Death: after 1882
- Baltimore City
- Dates: 1834
Notes: M.D., University of Maryland School of Medicine
Source: Cordell, Eugene Fauntleroy, Historical Sketch of the University of Maryland School of Medicine (1807-1890), with an Introductory Chapter, Notices of the Schools of Law, Arts and Sciences, and Theology, and the Department of Dentistry, and a General Catalog of Medical Alumni Baltimore: Press of Isaac Friedenwald: 166
- Dates: 1882
DEATH OF COL. BUTLER.–Clement Butler died at his residence, near Clermont Mills, on Monday last, in the 86th year of his age. For the past year he has been partially paralyzed; but retained his mental faculties unimpaired to within a brief period of his death. He was one of a family of nine children, all of whom he survived except the youngest, Dr. Francis Butler of Carroll County. Except the first few years of his life he resided on the farm where he died. When the British threatened Baltimore, in 1814, Col. John Streett raised a regiment of cavalry, known as the “Seventh Regiment,” and composed of five companies, four from Harford and one for Shippensburgh, Pa., about five hundred men. Capt. McAtee commanded one of the companies, and in it Mr. Butler enlisted as a private at the age of 18 years. This regiment went to Baltimore about the 1st of September, was engaged in the battle of North Point on the 12th and covered the retreat of the American forces after the battle.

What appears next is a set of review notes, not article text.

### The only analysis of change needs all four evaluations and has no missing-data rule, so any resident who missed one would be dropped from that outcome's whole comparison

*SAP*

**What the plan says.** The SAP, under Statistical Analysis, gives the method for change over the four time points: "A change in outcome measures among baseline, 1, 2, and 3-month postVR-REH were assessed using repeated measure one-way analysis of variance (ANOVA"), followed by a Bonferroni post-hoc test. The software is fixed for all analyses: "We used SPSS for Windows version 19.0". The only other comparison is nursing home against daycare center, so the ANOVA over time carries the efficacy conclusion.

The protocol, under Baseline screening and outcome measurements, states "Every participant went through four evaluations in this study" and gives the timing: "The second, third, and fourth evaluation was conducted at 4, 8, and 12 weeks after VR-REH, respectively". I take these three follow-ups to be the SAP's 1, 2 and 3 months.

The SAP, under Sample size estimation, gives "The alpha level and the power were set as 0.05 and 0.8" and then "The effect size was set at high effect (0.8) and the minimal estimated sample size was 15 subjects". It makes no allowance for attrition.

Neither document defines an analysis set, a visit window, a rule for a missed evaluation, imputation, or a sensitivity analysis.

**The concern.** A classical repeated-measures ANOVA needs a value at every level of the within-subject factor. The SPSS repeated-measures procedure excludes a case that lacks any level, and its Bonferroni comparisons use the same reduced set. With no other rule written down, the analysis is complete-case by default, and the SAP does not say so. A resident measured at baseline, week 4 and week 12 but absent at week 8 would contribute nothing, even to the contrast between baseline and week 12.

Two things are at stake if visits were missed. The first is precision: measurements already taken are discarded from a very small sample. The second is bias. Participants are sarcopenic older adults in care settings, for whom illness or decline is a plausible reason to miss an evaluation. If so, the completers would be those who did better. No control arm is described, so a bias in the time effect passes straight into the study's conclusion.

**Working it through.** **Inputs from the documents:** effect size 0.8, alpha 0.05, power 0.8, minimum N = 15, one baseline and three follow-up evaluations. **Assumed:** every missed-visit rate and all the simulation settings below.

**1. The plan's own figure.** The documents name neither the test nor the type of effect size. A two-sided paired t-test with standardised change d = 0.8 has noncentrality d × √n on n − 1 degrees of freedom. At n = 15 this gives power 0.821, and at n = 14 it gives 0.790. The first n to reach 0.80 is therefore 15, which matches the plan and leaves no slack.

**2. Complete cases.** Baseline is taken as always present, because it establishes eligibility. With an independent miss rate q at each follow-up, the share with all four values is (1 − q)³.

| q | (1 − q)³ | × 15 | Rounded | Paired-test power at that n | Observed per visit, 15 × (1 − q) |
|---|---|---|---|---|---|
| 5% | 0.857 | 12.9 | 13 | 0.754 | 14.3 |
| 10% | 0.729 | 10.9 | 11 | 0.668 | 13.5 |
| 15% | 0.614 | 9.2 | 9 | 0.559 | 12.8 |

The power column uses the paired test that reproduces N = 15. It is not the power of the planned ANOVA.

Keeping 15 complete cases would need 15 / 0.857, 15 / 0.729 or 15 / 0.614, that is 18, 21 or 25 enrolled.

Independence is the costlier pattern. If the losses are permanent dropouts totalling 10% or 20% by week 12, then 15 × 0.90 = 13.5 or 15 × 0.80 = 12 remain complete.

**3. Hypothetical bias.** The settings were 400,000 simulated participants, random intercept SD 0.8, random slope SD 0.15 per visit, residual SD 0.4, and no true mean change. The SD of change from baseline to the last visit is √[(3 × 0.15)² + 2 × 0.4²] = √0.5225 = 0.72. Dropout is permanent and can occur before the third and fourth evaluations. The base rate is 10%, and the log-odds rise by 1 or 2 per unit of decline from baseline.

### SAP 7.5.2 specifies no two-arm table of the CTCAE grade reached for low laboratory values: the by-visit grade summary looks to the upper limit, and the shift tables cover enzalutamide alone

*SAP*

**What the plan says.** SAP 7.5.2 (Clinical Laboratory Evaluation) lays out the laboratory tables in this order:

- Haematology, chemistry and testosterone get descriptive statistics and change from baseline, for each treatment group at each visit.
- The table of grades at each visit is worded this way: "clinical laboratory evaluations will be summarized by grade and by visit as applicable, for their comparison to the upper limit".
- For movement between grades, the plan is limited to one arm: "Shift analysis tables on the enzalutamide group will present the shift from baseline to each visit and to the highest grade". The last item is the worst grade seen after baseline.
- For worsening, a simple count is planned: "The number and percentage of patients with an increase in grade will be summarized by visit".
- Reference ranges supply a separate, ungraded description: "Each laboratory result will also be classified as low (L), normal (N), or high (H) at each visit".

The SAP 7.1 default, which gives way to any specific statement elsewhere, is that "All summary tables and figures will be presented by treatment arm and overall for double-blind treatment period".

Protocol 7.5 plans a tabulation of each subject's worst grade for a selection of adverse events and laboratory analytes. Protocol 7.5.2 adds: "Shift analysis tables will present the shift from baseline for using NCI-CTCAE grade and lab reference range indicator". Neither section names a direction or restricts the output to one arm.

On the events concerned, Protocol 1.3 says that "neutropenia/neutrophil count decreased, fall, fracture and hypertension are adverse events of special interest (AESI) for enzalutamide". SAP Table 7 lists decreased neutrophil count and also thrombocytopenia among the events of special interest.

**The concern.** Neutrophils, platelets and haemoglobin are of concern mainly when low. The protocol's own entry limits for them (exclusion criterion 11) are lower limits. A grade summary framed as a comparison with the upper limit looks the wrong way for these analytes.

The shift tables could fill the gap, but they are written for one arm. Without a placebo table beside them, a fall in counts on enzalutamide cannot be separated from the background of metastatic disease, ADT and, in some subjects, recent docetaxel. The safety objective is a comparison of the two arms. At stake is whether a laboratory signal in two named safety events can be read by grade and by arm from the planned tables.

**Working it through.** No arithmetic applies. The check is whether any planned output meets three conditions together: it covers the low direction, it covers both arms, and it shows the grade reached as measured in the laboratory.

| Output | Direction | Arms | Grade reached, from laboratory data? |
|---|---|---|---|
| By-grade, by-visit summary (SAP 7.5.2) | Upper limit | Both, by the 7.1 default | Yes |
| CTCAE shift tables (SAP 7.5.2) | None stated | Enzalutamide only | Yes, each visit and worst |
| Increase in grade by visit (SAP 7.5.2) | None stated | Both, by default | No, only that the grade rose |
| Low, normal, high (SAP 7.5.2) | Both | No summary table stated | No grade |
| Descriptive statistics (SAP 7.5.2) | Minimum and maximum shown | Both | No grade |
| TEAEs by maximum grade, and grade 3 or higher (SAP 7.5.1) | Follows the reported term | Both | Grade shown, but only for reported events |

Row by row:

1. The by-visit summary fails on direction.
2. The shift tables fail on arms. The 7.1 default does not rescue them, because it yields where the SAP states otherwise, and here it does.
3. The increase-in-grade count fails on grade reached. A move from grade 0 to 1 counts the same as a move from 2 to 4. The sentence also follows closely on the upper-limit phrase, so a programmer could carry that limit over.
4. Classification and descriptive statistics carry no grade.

When the regiment was about to be reorganized, a call for twenty volunteers was made on Capt. McAtee’s company. Only five responded — Col. Butler, Major Abraham Rutledge, Col. Edward Rutledge, Robert Glenn, and a Mr. Evitt, of Dublin district. The remaining fifteen were drafted. After the war was over and the State militia was called out, the five volunteers refused to muster with the drafted men and formed a new company, with Col. Edward Rutledge captain, and Col. Butler lieutenant. He was afterwards made captain of the company, and after the death of Col. Streett became colonel of the regiment and was its last survivor.
He was tax collector in 1835, when repudiation was rife and the payment of taxes was refused. He, however, stood to his post, enforced the law and in the end conquered. He was a Whig in politics until 1855, and any morning after the election when his party succeeded his shouts of victory could be heard by all his neighbors. Since 1855 he acted with the Democrats. He was a Roman Catholic in faith and was buried at St. Mary’s Church. Two children survive him, Mrs. Wm. Roberts and Capt. Thomas Butler, at present committee clerk to the House of Delegates.
Source: Harford Democrat (Bel Air), 1882